British Popular Customs Present And Past - online book

A calendar of the traditional customs, practices & rituals of the British Isles.

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Feb. 14.]                      st. valentine's day.                         103
there bought things for Mrs. Pierce's little daughter, my Valentine (which," he says, "I was not sorry for, it easing me of something more than I must have given to others), and so to her house, where wo find Knipp, who also challenged me for her Valentine f of course, Pepys had to pay the usual homage in acknowledgment of such choice. Then, as Pepys had a little girl for Valentine, so boys were welcomed to early gallantry by the ladies. A thoroughly domestic scene is revealed to us on Valentine's Day, 1665 :
" This morning comes betimes Dickie Pen, to be my wife's Valentine, and came to our bedside. By the same token, I had been brought to my bedside thinking to have made him kiss me; but he perceived me, and would not, so went to his Valentine—a notable, stout, witty boy."
When a lady drew a Valentine, a gentleman so drawn would have been deemed shabby if he did not accept the honour and responsibility. On the 14th February, 1667, we have the following:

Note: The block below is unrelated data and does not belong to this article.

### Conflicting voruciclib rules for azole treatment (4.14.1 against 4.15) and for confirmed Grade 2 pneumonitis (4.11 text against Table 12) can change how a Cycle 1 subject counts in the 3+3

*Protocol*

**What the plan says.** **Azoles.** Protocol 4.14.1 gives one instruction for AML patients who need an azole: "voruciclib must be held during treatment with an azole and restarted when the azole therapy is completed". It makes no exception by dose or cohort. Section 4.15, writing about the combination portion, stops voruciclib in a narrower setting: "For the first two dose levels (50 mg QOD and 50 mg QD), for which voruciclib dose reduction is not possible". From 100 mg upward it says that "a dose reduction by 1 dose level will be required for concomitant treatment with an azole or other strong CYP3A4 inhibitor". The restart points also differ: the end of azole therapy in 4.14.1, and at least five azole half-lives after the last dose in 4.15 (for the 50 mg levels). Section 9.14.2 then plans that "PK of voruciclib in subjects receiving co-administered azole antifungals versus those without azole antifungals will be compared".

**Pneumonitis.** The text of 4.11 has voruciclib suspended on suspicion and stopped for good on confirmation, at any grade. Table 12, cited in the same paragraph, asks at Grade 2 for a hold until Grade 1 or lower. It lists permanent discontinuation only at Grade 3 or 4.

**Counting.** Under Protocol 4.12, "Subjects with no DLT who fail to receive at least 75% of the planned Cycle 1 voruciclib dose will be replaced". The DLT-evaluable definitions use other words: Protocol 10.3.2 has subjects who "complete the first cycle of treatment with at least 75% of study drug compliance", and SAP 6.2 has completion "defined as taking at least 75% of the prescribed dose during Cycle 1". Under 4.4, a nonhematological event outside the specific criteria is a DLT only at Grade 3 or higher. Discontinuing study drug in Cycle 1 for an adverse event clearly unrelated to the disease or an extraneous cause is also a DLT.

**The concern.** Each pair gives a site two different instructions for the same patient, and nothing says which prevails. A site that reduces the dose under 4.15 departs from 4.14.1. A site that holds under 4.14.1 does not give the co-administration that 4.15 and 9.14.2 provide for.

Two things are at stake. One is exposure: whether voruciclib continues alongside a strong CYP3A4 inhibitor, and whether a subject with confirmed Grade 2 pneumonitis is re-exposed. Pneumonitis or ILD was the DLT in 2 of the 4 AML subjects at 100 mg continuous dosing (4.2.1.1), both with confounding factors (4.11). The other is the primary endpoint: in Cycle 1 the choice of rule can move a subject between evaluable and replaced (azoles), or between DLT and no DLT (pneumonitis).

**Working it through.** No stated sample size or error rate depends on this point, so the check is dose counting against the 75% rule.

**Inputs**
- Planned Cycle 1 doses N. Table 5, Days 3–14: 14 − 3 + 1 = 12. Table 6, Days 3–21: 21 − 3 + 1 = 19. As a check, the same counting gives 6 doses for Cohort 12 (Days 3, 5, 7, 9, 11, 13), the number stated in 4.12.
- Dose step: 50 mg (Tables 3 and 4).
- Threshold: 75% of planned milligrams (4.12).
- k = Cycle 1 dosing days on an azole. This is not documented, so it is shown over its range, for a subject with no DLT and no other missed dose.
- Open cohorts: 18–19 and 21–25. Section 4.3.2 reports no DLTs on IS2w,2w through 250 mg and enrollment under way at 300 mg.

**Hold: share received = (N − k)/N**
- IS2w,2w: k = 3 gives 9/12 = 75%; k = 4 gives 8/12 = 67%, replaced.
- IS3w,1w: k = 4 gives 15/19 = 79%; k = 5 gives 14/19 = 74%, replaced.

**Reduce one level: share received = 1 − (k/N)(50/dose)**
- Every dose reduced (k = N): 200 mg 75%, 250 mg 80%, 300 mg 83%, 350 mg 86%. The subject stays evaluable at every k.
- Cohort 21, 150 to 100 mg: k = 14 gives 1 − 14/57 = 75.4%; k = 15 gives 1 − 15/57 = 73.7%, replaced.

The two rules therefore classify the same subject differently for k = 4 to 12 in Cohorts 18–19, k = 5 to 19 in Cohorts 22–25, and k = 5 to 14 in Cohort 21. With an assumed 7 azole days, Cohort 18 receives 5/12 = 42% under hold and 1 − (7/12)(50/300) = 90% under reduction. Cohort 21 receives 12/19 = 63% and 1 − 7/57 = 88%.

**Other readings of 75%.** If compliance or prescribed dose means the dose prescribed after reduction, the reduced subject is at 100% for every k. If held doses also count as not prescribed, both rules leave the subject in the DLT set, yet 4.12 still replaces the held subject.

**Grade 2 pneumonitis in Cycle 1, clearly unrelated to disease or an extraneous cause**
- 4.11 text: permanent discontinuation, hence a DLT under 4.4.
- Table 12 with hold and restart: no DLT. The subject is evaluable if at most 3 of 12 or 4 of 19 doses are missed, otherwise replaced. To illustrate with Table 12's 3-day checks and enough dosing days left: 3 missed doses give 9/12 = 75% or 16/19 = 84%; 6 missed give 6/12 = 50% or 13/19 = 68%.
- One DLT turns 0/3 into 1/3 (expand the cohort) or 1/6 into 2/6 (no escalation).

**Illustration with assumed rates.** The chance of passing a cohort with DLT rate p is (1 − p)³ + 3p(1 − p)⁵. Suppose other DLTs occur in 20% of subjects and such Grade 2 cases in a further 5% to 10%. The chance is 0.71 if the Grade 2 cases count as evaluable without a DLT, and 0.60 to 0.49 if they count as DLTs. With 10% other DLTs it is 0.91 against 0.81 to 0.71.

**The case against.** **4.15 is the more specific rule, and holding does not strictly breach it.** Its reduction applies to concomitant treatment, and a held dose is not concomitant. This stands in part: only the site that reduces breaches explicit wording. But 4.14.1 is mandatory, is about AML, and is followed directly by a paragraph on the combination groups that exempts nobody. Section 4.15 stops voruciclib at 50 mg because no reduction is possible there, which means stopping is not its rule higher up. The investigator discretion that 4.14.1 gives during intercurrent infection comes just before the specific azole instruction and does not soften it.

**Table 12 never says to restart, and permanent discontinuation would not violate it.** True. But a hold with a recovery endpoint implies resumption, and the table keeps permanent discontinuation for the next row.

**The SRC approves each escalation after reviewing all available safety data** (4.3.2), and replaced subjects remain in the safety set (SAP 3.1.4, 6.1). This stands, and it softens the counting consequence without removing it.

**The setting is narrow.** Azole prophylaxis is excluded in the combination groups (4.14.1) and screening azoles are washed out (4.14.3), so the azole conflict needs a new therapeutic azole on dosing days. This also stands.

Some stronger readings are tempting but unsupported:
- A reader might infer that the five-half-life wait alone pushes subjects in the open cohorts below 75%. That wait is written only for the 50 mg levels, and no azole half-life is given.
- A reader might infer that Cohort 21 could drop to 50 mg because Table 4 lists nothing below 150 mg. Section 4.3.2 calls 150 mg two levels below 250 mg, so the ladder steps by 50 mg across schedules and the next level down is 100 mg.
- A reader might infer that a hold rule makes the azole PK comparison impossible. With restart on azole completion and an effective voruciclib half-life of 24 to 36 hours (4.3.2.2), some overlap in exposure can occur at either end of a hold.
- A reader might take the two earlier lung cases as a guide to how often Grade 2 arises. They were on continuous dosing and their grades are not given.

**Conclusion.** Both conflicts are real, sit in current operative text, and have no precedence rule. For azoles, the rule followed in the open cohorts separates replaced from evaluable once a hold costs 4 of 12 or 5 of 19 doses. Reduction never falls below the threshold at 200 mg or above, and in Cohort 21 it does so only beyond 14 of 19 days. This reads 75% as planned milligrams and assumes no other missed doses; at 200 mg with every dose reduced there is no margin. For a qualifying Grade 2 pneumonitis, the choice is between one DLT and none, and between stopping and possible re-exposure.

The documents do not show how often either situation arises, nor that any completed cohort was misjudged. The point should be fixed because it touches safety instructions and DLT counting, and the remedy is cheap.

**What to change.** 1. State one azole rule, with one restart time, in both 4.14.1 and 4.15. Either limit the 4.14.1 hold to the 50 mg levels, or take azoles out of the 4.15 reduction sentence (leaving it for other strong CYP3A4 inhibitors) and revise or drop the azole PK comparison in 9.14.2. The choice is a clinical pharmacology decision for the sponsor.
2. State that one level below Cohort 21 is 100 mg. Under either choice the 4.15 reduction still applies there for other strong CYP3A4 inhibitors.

" This morning called up by Mr. Hill, who, my wife thought, had come to be her Valentine—she, it seems, having drawn him; but it proved not. However, calling him up to our bedside, my wife challenged him."
"Where men could thus intrude, boys like Dickio Pen could boldly go. Thus in 1667 :
" This morning came up to my wife's bedside little Will Mercer, to be her Valentine; and brought her name writ upon blue paper, in gold letters, done by himself very pretty ; and we were both well pleased with it."
The drawing of names and name-inscriptions were remnants of old customs before the Christian era. Alban Butler, under the head of " St. Valentine, Priest and Martyr," says:
"To abolish the heathens' lewd, superstitious custom of boys drawing the names of girls in honour of their goddess, Februata Juno, on the 15th of the month (the drawing being on the eve of the 14th), several zealous pastors substituted the names of saints in billets given on this day." This does not, however, seem to have taken place till the time of St. Francis de Sales, who, in the beginning of the seven­teenth century, as we are told in his Life, " severely forbade the custom of Valentines, or giving boys in writing
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